Measuring progress

children to work co-operatively, experience success and gain enhanced self-esteem. ... such recognition can perform a useful service in informing Year 7 teachers of ... completion of the award, pupils are rewarded with a badge and certificate.
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Measuring progress Inspection and Advisory Service, London Borough of Richmond upon Thames LEA It is fair to say that the measuring of progress in Modern Languages in the primary school has not generally had a high priority and it is seldom the case that this has been taken into account when programmes are planned. This is partly to do with the fact that the aims and objectives of many language schemes are immeasurable. This can be exemplified by looking at a typical primary school’s French policy, such as that of Trafalgar Junior School in Twickenham, an extract of which is below.

Trafalgar Junior School, Twickenham as a case study Aims •

To encourage positive attitudes to the learning of a foreign language and a sympathetic approach to modern cultures.



To increase children’s understanding of the way languages work.



To develop children’s ability, confidence and enjoyment in communicating in the French language.



To increase children’s awareness of France and its culture.



To promote the personal and social development of the child through encouraging children to work co-operatively, experience success and gain enhanced self-esteem.



To develop children’s ability to listen attentively and to speak with confidence.

Pupils do, however, like to celebrate their successes and at the end of the primary phase, such recognition can perform a useful service in informing Year 7 teachers of progress and work covered. Where schemes have worked successfully, language content has been broken down into attainable and hopefully unthreatening steps that can be looked at with the class or individual children, one by one. The language elements are often broken down in terms of ‘I can’.

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Other schemes allow children the opportunity to reflect on how their language learning skills are progressing. While this demonstrates a purely personal reflection on the part of the child, it can be informative to the teacher.

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Some schools motivate pupils by formulating their own self-assessment records. In the following example from a Richmond upon Thames school, pupils colour in the pieces of the jigsaw as they progress:

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It is clear that recognition of success through the award of certificates and badges, for instance, in the early stages of learning a language can help get children off to a positive start. Certificates can be awarded to individual children, groups or a whole class. They can reward pupils for their participation as well as their effort.

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As early language learning has steadily developed over the past decade, individual class and school schemes for recording pupils’ progress have led in some areas to larger-scale initiatives. This has been in an effort to facilitate further pupils’ transition to secondary school, by providing consistency across, for example, a local education authority. A case study is offered below.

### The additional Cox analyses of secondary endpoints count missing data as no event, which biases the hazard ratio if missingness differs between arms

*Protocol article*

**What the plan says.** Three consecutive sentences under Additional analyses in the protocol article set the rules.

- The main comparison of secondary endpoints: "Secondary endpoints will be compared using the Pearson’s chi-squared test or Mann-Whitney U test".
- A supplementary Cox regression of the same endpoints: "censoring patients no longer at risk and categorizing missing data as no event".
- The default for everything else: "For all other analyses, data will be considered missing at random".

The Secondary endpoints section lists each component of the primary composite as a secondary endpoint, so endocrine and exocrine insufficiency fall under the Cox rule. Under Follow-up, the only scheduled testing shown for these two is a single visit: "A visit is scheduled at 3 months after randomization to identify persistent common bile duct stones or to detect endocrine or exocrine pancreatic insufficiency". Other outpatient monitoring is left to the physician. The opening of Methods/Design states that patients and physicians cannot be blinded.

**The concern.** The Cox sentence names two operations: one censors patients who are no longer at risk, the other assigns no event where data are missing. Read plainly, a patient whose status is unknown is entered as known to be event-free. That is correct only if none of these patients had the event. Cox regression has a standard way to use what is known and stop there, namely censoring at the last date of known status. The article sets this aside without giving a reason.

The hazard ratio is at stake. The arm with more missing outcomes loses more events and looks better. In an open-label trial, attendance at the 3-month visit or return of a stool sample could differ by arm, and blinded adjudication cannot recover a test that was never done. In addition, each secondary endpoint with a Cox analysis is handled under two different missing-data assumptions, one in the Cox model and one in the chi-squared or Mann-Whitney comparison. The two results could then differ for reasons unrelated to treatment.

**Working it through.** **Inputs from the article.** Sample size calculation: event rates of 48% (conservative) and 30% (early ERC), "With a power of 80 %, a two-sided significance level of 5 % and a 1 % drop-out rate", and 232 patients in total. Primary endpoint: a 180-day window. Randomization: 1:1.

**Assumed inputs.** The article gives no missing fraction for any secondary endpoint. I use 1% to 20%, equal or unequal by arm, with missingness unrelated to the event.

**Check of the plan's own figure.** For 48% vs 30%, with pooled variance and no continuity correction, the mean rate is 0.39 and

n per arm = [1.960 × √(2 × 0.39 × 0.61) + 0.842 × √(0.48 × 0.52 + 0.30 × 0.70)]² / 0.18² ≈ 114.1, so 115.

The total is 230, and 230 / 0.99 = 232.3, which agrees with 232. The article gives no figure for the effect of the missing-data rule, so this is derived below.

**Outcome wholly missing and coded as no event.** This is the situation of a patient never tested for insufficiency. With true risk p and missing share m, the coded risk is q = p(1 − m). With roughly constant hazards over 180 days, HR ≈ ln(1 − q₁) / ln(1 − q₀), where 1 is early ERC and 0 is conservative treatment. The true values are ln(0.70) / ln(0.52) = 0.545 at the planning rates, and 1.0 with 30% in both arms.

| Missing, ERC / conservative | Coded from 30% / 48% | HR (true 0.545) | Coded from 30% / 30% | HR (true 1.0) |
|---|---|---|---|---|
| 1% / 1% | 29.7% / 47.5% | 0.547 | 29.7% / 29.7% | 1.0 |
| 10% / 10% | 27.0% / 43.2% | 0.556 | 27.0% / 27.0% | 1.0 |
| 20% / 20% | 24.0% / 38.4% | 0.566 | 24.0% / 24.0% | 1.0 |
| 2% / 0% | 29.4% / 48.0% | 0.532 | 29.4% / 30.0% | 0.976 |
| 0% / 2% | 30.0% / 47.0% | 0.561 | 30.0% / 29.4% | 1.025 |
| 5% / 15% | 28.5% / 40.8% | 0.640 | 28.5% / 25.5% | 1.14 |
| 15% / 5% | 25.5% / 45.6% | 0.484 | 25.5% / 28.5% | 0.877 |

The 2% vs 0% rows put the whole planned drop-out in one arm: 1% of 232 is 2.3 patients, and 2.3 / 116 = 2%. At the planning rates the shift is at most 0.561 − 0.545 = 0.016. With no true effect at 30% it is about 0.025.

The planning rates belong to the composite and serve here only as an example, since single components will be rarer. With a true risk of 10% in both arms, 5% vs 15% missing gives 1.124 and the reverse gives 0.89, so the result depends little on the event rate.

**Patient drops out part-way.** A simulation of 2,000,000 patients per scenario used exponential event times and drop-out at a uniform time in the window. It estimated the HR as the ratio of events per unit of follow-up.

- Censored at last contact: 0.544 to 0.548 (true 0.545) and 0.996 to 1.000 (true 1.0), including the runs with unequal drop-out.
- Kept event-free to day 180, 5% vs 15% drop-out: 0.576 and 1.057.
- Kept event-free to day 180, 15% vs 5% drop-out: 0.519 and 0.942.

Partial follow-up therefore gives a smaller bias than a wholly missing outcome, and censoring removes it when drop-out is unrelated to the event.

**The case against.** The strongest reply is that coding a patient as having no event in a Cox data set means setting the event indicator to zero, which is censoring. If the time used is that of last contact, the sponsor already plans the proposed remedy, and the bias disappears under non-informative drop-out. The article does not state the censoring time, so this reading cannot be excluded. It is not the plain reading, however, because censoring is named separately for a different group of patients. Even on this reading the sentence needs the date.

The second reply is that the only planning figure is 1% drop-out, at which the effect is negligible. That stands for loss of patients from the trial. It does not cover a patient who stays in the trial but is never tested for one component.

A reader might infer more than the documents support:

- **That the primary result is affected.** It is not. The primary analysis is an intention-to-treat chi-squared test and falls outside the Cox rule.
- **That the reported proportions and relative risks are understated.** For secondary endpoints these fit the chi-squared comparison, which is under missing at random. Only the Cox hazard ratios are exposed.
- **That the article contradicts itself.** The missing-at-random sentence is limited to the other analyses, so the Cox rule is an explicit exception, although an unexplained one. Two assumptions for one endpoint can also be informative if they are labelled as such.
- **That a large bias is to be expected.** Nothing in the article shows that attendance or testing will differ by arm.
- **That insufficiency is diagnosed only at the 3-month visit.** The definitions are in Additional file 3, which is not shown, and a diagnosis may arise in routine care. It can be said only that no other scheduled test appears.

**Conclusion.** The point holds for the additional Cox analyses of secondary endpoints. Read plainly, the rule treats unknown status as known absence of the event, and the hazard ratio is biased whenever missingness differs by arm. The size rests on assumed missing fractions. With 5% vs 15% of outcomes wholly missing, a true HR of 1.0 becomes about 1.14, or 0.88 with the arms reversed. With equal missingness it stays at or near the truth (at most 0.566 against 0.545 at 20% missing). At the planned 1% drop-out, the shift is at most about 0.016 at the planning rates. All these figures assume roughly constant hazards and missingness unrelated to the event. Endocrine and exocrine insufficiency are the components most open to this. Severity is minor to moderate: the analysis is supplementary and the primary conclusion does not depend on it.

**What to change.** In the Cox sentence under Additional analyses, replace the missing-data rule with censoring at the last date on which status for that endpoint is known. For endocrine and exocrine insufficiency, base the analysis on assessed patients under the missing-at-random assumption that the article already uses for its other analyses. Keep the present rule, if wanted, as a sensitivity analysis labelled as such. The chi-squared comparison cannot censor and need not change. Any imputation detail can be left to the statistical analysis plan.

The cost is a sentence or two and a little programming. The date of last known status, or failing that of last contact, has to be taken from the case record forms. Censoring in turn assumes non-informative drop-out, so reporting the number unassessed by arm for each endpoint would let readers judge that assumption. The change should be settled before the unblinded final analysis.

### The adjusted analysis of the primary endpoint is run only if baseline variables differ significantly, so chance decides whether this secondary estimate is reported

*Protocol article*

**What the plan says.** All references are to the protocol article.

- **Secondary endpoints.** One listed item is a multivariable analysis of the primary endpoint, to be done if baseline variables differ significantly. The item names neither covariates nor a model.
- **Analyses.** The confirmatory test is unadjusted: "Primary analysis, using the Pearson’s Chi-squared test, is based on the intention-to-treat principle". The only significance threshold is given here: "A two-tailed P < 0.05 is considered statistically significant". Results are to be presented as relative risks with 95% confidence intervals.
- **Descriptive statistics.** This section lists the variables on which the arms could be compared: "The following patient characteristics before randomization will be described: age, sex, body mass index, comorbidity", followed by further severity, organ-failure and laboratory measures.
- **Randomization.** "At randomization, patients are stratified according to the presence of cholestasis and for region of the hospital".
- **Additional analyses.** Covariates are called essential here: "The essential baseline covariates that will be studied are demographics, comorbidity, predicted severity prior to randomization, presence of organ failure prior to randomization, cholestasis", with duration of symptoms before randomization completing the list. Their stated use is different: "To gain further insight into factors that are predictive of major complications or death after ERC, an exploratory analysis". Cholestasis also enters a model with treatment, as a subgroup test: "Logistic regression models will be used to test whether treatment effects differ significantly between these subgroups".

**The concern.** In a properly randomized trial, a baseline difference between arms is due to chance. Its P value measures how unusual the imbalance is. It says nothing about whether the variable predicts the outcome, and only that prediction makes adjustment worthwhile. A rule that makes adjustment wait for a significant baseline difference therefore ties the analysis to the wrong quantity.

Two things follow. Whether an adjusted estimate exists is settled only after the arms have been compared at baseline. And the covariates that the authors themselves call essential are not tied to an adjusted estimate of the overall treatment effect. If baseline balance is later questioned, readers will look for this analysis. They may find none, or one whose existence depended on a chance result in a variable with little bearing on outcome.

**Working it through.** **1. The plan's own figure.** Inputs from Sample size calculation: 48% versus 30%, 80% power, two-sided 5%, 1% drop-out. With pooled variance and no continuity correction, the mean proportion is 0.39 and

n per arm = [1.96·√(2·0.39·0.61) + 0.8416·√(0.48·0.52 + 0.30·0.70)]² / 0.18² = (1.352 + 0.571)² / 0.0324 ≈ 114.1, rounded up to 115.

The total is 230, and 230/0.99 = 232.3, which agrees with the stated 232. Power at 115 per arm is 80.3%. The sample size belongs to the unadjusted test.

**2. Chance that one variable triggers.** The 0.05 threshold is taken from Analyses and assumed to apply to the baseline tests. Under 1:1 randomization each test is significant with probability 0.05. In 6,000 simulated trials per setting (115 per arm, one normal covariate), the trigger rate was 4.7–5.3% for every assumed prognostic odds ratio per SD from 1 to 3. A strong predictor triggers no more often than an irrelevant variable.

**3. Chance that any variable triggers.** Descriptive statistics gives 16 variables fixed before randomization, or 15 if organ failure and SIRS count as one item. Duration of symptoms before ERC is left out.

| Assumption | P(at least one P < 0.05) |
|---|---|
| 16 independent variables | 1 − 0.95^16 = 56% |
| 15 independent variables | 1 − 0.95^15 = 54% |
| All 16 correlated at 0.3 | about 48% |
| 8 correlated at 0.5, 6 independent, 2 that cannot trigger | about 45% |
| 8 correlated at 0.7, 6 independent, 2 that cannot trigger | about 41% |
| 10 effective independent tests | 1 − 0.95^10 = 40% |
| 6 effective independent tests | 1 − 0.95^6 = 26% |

Richmond upon Thames LEA as a case study Richmond upon Thames LEA was as partner in a Socrates-funded Lingua project, PAMLA (Primary Assessment of Modern Languages) from 1999 to 2002. One of the outcomes of the project was the creation of the Lingua Badge Award, trialled in East Sheen Primary School, Hampton Hill Junior School, Hampton Community College and launched to all borough schools in January 2003. The award comprises spoken language and cultural elements, and children can progress through the three levels of Bronze, Silver and Gold. The level descriptors are based on the Richmond upon Thames scheme of work for French in Key Stage 2, taking into account progression to the National Curriculum requirements for Key Stage 3. Teachers’ notes give guidance of minimum requirements for each level and the assessment can be administered in any language. In Richmond LEA, this has been done so far in French, German and Italian. As pupils from many different local primary schools go on to study a range of languages across the Richmond Borough secondary schools, the knowledge that children have achieved a given level in a particular language is useful information to be received. Children can take their Bronze level at whatever stage is appropriate. In the Richmond pilot, we targeted Years 6 and 7 but, for example, Archdeacon Cambridge’s C of E Primary School is already preparing Year 5 pupils. Again, the Silver level can be taken at whatever time is appropriate, within either key stage. We expect the Gold level to be more appropriate to Key Stage 3. A leaflet for parents explains details of the award. A training package for Richmond Borough teachers is a useful tool for ensuring consistency of approach and standards. On successful completion of the award, pupils are rewarded with a badge and certificate. This is used as evidence of progress in their European Language Portfolios. We anticipate that as many children as possible will progress further to take their British Airways Language Flag Award, usually in Year 10. Thus, we have a snapshot of evidence across the Richmond Borough schools of continuity and progression in Modern Foreign Languages through Key Stages 2, 3 and 4.